Vice President of San Francisco Electric Vehicle Association
Volunteer for Plug In America
For questions regarding this post, cleantech issues, or other legal services, please visit my website: JungreisLaw.com
1. How they work
2. Why they're better
3. Getting one
EV BASIC PARTS
3. Battery Management System
No gas tank, engine, transmission.
For frame of reference, the total propulsion system weight of an electric car with a 100 mile range is the same as the total propulsion system weight of a gas car (approx. 750 pounds).
Power: amount of force needed to do something
example: lighting an incandescent lightbulb -- 100 Watts
EV power is stated in kilowatts -- KW (1 KW = 1000 watts)
1 KW = 1.3 horsepower
EV Example: in describing maximum power, a rating might say battery can put out 100 KW power, or a motor can put out 100 KW power.
Frames of reference:
An efficient vehicle (ex: Prius) might require 10KW to go 60 mph down a level highway.
An efficient vehicle might require 100KW to accelerate to highway speed.
The higher the voltage, the more efficient and the more power.
Typical systems are over 300 volts.
Energy: the amount of stored power
Energy is stated in kilowatt-hours -- KWH
EV Example: the size of a battery pack might be described as 16 KWH
An efficient EV can go 4 miles on 1 KWH
BUT: for battery health and longevity, most batteries should not be fully charged or drained -- many battery management systems charge to around 80% and drain down to around 20%.
Chevy Volt: only intended to use about 10 of 16KWH
(helps ensure its ability to go 10 years / 150,000 miles, which is required for emissions control)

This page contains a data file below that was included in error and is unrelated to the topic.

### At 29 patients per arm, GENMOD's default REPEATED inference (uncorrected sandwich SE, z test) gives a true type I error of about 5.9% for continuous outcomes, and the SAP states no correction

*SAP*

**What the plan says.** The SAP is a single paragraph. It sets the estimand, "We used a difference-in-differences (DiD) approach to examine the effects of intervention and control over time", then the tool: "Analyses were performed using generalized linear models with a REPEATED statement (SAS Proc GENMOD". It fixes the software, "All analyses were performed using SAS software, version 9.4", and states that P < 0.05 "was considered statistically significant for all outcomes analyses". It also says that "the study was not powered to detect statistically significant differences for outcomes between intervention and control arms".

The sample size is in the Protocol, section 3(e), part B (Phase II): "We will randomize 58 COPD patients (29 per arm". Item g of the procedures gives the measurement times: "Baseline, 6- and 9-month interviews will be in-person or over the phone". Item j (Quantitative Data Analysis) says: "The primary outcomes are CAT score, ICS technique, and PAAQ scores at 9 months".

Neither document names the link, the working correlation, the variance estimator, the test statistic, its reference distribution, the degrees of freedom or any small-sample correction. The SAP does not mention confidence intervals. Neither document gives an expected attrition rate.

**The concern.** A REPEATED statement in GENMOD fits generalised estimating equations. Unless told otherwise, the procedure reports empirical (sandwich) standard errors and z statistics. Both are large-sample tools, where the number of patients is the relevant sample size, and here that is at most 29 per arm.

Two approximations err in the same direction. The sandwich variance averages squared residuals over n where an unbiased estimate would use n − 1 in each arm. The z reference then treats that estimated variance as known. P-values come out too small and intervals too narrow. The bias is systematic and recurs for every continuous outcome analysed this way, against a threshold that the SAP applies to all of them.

Parallel -- combining engine power and motor power
Serial -- motor powers the car, engine powers the motor
Through-The-Road -- engine powers 1 axle, motor powers 1 axle
Mild Hybrid (Parallel):
Chevy Malibu -- 5KW Belt Alternator System +4 MPG (26 v. 30) 15% more efficient
Honda Civic -- 15KW Integrated Motor Assist +11 MPG (31 v. 42) 30% more efficient
But, the Civic Hybrid is really much slower than a regular Civic, so not a fair comparison
Strong Hybrid (Parallel):
Ford Fusion -- Battery: 1.3KWH Motor: 93KW +13 MPG (25 v. 38) 50% more efficient
Plug-In Hybrid (Serial):
Chevy Volt -- Battery: 16KWH Motor: 120KW Engine: 75KW
MPG? First 40 miles electric, then around 50 mpg
Once battery depleted, engine generates electricity for motor: engine does not charge battery.
Electrical powertrain more efficient than ICE
ICE: 20-40% v. EV: 85-95%
EVs use energy more efficiently:
1. No idling
2. Regenerative braking
3. More efficient accessories
1. Fewer moving parts
2. Reduced maintenance
3. Quiet ride
Tesla Roadster -- 375 Volt, 185KW AC Induction motor, 53KWH battery
Electric Motors are very torquey from 0 rpm, have a broad powerband, don't need transmission
Brushed DC -- cheap, efficient, but peaky.
Ex: home conversions
Permanent Magnet Synchronous -- a bit less efficient and powerful, but smoother (but more complex controller).
AC Induction -- compact but powerful, a bit less efficient, may require cooling.
Switched reluctance? Cheap, runs cool, but requires complex controller -- not yet used.
Lithium Ion / Lithium Polymer - in all their variations!
There are various chemistries for anodes and cathodes.